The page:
Plan Insurance Blog

The discount rate ruling – how will it affect insurance?

Minimising the effects of the Discount Rate Ruling

You may have seen press headlines in February relating to expected insurance cost increases due to a judicial ruling on “The Discount Rate.”

Rightly or wrongly the Lord Chancellor decided that from March 20th 2017 the discount rate should be cut from 2.5% to -0.75%. Although this change of 3.25% sounds fairly minor, its impact will be dramatic.

It’s been estimated that it will cost the insurance industry a one off amount of £5.8 billion and £850 million each year from now on. For example, Aviva have allocated £385 million to cover the impact on their 2016 figures.

The impact of the Ogden Ruling

In the immediate aftermath there were many panicked announcements from insurers. A number have subsequently announced rate increases of between 5% and 20%. At Plan we have been assessing the impact of the ruling before issuing an informed response.

Clients of Plan can rest assured that they are best placed to minimise the cost of this change. With insurance premium tax also doubling in recent years the ruling provides another challenge for us as brokers to overcome. As always we will remarket our client’s renewals to our extensive panel of specialist commercial insurers.

We will do all we can to prove the value of our service.

What is “The Ogden Ruling”?

It is fairly difficult to explain what the Ogden Ruling is as it is quite technical. Please bear with us as we make an attempt.

Since 2001, on large claim payouts where recipients are severely injured and require compensation for loss of earnings and the cost of ongoing care assistance, the amount paid was discounted based on the fact that recipients could invest the lump sum into low risk “Index Linked Government Securities” (sometimes known as bonds) and receive interest (source: Cossé Law Firm, LLC).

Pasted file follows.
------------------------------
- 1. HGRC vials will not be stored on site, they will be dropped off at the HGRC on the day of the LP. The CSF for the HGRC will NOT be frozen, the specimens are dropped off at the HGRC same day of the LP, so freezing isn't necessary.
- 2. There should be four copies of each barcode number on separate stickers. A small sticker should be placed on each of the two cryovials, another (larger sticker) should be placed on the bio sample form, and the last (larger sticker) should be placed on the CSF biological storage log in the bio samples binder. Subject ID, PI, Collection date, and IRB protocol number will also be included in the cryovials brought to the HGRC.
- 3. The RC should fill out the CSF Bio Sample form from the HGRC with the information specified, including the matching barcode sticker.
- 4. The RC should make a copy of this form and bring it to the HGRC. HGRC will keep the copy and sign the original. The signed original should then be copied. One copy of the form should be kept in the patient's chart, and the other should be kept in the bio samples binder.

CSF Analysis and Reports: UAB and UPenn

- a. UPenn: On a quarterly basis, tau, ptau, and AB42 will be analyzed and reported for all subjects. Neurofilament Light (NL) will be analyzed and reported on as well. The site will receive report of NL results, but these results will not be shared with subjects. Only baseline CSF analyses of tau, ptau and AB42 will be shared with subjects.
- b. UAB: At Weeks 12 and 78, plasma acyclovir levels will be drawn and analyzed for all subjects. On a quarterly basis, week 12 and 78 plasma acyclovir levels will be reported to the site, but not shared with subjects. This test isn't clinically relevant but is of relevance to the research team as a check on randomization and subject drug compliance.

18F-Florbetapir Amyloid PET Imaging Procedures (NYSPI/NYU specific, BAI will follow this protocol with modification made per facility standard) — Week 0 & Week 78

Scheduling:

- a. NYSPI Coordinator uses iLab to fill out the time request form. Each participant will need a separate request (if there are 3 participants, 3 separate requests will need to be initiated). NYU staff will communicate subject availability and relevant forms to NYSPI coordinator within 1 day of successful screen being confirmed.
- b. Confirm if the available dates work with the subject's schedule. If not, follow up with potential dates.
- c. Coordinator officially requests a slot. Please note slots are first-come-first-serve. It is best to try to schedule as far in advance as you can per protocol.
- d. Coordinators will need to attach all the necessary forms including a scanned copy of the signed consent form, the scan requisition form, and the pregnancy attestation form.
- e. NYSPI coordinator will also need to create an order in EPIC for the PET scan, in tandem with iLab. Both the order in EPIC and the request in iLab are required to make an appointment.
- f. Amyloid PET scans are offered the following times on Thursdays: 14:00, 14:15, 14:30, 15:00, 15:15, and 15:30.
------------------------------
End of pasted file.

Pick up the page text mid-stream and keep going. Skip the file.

However due to the global economic problems in recent years these securities have not consistently out-performed the rate of inflation. Hence Lord Chancellor Elizabeth Truss ruled that claimants should actually receive an increased amount to cover depreciation.

Insurers believe the new rate is unfair because claimants are unlikely to place their compensation into investments that they know will be loss making. The Association of British Insurers (ABI) remain confident that the Chancellor will intervene to amend the basis on which the rating is set but this is by no means certain.

How does the Discount Rate change affect insurers?

Essentially the discount rate change that came into this week means that insurers will have to:

  • Payout more money to settle claims.
  • They will also have to put more money aside to cover the potential cost of substantial claims.
  • With significantly less funds available the insurers will also make less money via their investments.

Investment can profits often subsidise their loss making motor insurance premiums. Additionally some insurers have already been struggling with the introduction of new regulations imposed by the Financial Conduct Authority (FCA) known as Solvency II. These rules also require them to hold far more capital in reserve to cover the cost of unforeseeable and substantial changes in claim payout amounts.

The question remains, “How can a 3.5% swing have such a dramatic impact?” Many insurers had anticipated a worst case scenario of half the amount that the Lord Chancellor decided upon. In the attached pdf Allianz provide a breakdown of the calculations and the new rate’s impact.

They provide an imaginary example of a 30 year old man who has been seriously injured in a car accident. At the time of accident he was earning £25,000 a year. His injuries are so severe that he’ll be unable to return to work and he will need nursing care for the rest of his life. The cost of the nursing needed is currently £75,000 per year. Projecting these factors over the course of his life expectancy and applying the new discount rate gives a settlement figure for future loss of earnings and cost of care of £6.325m. The increased amount that the insurer will need to pay is £3.534m or 127%.

It Pays to have a Plan

As per above, Plan’s expert account handlers will do everything possible to reduce the impact of the changes. Should you require any further information please do not hesitate to get in touch.

Email Us  or Call: 0333 003 0041